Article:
End with an Aperol
Speaking of orange, let’s talk about Aperitivo and the most traditional Venetian drink: the Aperol Spritz. Venetians never start their dinner without first savoring an Aperol. The Rialto area is a good location where you can find both great bars and restaurants serving up these delicious drinks served with an orange!
Venice Itinerary: 4 Day Trips to Extend Your Stay
There’s plenty to do in Venice, but if you want to explore just beyond—Here are the four towns I think you should consider. You won’t have to pack up and leave Venice either!
1. Venice Itinerary—Treviso
The first day-trip we recommend is Treviso, a town 25-miles away (40km) that you can reach by a 30-minute train trip.
For those looking for a relaxing visit, wandering around the historical center will already make your day. But, there are a few specific spots that you can’t miss!
Piazza Dei Signori
If you get in town in the morning, stop in Piazza Dei Signori and enjoy a nice breakfast or just an espresso. Take your time! When you’re done, you could head to the Treviso Cathedral and the Museo Diocesano (both located in different sections of the same building). It will take you five minutes to walk there from Piazza Dei Signori.
Isola Della Pescheria
Finally, you should visit the Isola Della Pescheria (literally the Fish Market Island). An Italian poet once defined it as “the most charming fish market in the world, floating on the water”.
This little island is in a very active area full of shops of any kind. It is located 10 minutes away from the Cathedral so please, find the time to visit this charming Italian fish market!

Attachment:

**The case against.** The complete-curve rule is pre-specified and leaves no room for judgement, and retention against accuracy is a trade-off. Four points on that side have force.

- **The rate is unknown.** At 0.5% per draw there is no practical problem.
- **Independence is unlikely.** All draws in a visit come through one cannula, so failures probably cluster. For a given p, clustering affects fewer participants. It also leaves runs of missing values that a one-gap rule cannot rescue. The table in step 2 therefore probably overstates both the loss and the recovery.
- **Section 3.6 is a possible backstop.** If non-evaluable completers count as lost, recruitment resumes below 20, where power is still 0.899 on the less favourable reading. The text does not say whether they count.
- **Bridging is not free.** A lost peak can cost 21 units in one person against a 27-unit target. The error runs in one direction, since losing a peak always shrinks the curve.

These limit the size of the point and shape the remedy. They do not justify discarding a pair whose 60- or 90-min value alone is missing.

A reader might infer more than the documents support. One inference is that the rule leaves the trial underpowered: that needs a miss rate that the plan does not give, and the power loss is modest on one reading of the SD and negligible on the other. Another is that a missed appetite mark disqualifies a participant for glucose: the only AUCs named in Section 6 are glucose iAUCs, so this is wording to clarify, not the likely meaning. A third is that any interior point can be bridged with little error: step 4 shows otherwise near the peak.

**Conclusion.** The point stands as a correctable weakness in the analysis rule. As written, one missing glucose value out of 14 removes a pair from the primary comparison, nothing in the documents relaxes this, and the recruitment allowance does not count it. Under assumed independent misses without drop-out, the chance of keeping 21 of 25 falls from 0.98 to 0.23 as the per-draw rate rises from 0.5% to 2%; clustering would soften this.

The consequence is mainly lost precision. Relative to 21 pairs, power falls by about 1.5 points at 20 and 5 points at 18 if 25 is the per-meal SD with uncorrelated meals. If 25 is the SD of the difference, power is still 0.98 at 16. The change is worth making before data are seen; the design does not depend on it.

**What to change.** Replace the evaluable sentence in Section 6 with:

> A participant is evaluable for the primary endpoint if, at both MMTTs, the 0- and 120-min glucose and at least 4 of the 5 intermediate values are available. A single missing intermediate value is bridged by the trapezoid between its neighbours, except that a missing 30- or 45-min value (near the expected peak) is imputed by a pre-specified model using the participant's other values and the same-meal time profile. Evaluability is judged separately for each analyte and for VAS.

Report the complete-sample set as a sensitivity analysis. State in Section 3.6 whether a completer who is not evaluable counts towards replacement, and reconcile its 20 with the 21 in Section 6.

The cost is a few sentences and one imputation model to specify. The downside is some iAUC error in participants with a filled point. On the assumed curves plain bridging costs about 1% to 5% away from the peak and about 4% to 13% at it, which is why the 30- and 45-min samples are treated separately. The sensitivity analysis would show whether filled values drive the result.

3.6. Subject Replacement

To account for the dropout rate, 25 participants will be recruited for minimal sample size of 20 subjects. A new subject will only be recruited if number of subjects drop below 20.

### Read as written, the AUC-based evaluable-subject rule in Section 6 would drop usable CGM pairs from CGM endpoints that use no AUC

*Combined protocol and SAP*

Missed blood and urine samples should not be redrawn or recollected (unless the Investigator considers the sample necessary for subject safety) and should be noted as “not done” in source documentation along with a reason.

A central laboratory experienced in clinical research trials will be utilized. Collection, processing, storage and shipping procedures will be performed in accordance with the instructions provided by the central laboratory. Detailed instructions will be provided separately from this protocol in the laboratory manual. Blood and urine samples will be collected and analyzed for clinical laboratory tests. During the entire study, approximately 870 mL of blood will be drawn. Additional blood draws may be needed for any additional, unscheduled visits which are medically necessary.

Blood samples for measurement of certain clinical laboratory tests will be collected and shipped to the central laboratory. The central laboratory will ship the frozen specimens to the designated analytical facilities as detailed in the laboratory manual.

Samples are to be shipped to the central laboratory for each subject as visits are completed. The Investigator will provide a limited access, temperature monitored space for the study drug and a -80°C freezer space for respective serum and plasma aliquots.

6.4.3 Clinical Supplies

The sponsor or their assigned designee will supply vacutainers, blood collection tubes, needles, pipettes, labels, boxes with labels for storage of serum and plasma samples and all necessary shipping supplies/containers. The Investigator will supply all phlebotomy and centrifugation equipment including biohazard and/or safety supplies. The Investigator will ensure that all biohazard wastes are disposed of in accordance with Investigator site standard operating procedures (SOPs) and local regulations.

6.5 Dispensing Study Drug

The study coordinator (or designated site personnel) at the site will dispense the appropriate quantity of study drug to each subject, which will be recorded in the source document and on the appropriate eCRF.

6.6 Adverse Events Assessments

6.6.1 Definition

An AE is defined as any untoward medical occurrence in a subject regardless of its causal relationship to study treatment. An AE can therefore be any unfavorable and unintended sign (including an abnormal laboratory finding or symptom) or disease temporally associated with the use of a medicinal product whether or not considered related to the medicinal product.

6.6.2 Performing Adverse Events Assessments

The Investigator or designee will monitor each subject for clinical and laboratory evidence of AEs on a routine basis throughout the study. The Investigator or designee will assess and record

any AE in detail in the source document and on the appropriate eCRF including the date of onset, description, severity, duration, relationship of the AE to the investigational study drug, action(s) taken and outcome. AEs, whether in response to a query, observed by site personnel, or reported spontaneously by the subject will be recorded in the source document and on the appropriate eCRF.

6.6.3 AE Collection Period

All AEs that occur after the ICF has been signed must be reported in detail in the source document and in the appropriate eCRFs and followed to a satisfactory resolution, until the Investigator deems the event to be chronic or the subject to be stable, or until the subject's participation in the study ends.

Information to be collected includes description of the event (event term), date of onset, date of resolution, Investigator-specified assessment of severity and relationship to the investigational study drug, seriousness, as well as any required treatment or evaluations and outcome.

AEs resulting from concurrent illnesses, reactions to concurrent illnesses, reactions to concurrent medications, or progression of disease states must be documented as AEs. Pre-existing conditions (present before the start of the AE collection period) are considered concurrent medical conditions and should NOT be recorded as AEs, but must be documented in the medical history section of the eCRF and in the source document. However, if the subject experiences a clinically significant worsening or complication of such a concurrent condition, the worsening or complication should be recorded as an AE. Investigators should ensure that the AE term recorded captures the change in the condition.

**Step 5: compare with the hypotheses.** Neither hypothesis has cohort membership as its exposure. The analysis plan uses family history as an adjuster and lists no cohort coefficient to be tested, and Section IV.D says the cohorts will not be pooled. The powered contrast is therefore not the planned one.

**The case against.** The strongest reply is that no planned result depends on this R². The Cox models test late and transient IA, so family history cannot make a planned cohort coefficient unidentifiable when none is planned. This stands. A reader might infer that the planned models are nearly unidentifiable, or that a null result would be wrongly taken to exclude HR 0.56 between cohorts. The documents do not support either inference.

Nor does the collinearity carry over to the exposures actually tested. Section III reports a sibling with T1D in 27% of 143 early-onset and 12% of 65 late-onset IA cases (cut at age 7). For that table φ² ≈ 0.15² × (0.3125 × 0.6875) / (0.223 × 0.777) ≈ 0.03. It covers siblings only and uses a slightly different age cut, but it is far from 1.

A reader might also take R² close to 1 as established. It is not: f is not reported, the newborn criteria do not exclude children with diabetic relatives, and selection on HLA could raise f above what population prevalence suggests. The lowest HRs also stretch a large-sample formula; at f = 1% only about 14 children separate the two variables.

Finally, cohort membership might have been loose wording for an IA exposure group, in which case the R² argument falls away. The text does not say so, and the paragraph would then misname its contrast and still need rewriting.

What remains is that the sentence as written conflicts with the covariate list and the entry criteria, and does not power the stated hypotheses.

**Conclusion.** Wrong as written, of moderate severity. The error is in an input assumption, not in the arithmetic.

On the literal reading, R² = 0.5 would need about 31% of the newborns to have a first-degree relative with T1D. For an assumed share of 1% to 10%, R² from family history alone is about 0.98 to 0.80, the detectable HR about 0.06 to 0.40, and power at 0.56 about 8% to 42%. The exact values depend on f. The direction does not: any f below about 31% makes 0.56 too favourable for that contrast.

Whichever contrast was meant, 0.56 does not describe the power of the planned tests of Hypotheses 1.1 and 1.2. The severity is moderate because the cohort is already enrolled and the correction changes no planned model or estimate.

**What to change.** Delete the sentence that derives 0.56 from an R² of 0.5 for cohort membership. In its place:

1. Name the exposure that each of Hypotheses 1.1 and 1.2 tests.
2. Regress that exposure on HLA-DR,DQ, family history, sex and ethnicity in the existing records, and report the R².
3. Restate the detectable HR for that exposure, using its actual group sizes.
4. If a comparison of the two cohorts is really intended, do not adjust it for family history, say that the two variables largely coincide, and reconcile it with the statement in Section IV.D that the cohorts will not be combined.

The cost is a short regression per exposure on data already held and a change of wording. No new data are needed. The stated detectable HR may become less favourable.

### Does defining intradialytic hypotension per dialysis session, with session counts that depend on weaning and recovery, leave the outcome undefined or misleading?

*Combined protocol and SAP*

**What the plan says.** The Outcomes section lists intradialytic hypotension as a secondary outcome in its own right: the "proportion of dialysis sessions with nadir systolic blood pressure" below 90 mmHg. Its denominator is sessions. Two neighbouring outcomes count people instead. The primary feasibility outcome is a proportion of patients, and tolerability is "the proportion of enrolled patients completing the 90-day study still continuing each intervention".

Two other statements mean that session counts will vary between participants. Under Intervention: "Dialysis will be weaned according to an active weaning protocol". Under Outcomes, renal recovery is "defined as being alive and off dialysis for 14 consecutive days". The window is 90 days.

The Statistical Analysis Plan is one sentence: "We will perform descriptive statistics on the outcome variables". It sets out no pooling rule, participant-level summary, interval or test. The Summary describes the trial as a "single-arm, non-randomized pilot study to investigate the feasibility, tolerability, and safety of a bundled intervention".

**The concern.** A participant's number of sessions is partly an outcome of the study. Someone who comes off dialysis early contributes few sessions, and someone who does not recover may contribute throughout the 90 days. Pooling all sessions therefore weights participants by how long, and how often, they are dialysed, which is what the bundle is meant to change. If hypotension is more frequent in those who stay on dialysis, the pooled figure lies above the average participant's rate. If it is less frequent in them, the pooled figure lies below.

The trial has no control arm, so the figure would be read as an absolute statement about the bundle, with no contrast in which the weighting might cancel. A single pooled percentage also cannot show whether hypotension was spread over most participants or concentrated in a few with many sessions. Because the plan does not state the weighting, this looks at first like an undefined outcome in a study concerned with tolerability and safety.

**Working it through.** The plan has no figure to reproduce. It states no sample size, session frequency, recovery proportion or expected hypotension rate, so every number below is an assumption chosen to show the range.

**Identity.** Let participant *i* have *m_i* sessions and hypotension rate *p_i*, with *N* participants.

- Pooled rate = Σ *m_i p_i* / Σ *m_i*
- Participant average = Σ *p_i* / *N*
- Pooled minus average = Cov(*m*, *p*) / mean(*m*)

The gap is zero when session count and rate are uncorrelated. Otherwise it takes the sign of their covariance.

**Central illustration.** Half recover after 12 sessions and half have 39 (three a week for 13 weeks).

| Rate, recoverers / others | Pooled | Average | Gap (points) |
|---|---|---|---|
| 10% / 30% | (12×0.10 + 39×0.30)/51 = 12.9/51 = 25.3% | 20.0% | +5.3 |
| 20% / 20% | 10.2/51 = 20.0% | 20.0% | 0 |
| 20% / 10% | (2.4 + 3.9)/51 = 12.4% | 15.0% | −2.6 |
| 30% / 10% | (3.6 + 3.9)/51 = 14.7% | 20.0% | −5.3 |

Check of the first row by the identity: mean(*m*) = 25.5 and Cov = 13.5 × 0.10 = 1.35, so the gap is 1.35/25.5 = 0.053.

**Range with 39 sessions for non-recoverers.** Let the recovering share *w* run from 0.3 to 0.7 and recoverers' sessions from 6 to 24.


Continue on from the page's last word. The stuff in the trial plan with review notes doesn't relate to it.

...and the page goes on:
Sile River National Park
For active visitors, I recommend exploring the Sile River Natural Park. The Sile river is the longest river in Europe to come from a natural spring and it gives plenty of opportunities for kayaking or biking.
You can rent a bike in four different locations across the 15-mile trail (25km). Play with this interactive map to plan your outdoor activities.
2. Venice Itinerary—Vicenza
If you still have an additional day to explore a city nearby Venice, Vicenza should be on your bucket list. You’ll be surprised once you step in this little Northern Italian pearl.
From Venice’s main train station it takes 45 minutes to 1 hour and 15 minutes (depending on the train you take) to get to Vicenza. Once you arrive, you’ll have to walk through the beautiful Campo Marzo (the biggest park in the city) before arriving in the historic center of the city — a little warm-up because today’s goal is to climb a hill!
The city is renowned for Andrea Palladio’s architecture — an Italian Renaissance architect very active in the ancient Venetian Republic. Vicenza was his playground; there are 23 of his buildings around the city. The Palladian Basilica is probably the most beautiful. From its terrace, you can enjoy the view of the city.
Like every other Italian town, Vicenza has its main square: Piazza Dei Signori. It is the real center of the city and, depending on when you visit, you could find a little market with food stands or local artisans. Dedicate some time to walking around the square, sipping espresso coffee here and there, and enjoying the surrounding buildings!
Sanctuary of Saint Mary
By now, you should be warmed up and ready for the active part of the itinerary. The destination is the Monte Berico, where you will find the Sanctuary of Saint Mary.